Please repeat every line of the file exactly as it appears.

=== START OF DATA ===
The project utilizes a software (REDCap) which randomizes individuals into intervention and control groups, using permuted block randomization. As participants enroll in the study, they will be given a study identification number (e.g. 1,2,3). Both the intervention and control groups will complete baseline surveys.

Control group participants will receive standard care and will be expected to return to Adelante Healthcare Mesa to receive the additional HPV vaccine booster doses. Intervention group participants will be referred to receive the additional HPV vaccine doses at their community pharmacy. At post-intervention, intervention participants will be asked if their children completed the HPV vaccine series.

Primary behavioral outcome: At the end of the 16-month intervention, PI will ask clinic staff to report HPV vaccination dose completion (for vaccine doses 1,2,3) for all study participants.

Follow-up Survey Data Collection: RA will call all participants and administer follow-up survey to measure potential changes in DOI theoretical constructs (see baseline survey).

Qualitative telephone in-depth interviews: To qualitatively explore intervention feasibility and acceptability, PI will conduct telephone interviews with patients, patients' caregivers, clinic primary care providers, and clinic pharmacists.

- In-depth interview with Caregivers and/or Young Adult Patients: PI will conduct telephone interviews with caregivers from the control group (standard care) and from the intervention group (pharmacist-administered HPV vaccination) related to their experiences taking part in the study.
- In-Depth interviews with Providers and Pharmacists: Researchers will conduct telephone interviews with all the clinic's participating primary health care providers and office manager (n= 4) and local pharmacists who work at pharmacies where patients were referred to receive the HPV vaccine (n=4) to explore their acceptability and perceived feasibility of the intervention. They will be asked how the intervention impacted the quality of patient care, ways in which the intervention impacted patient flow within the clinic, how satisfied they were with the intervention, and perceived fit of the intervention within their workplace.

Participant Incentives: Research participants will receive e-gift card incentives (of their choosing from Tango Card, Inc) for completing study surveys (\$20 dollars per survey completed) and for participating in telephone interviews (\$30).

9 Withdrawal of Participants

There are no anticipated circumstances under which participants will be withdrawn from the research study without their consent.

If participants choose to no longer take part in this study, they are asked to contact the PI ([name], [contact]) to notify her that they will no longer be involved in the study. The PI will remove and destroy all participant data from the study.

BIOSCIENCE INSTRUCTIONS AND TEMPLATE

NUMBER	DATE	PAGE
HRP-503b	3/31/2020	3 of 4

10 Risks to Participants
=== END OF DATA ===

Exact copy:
The project utilizes a software (REDCap) which randomizes individuals into intervention and control groups, using permuted block randomization. As participants enroll in the study, they will be given a study identification number (e.g. 1,2,3). Both the intervention and control groups will complete baseline surveys.

Control group participants will receive standard care and will be expected to return to Adelante Healthcare Mesa to receive the additional HPV vaccine booster doses. Intervention group participants will be referred to receive the additional HPV vaccine doses at their community pharmacy. At post-intervention, intervention participants will be asked if their children completed the HPV vaccine series.

Primary behavioral outcome: At the end of the 16-month intervention, PI will ask clinic staff to report HPV vaccination dose completion (for vaccine doses 1,2,3) for all study participants.

Follow-up Survey Data Collection: RA will call all participants and administer follow-up survey to measure potential changes in DOI theoretical constructs (see baseline survey).

Qualitative telephone in-depth interviews: To qualitatively explore intervention feasibility and acceptability, PI will conduct telephone interviews with patients, patients' caregivers, clinic primary care providers, and clinic pharmacists.

- In-depth interview with Caregivers and/or Young Adult Patients: PI will conduct telephone interviews with caregivers from the control group (standard care) and from the intervention group (pharmacist-administered HPV vaccination) related to their experiences taking part in the study.
- In-Depth interviews with Providers and Pharmacists: Researchers will conduct telephone interviews with all the clinic's participating primary health care providers and office manager (n= 4) and local pharmacists who work at pharmacies where patients were referred to receive the HPV vaccine (n=4) to explore their acceptability and perceived feasibility of the intervention. They will be asked how the intervention impacted the quality of patient care, ways in which the intervention impacted patient flow within the clinic, how satisfied they were with the intervention, and perceived fit of the intervention within their workplace.

Participant Incentives: Research participants will receive e-gift card incentives (of their choosing from Tango Card, Inc) for completing study surveys (\$20 dollars per survey completed) and for participating in telephone interviews (\$30).

9 Withdrawal of Participants

There are no anticipated circumstances under which participants will be withdrawn from the research study without their consent.

If participants choose to no longer take part in this study, they are asked to contact the PI ([name], [contact]) to notify her that they will no longer be involved in the study. The PI will remove and destroy all participant data from the study.

BIOSCIENCE INSTRUCTIONS AND TEMPLATE

NUMBER	DATE	PAGE
HRP-503b	3/31/2020	3 of 4

10 Risks to Participants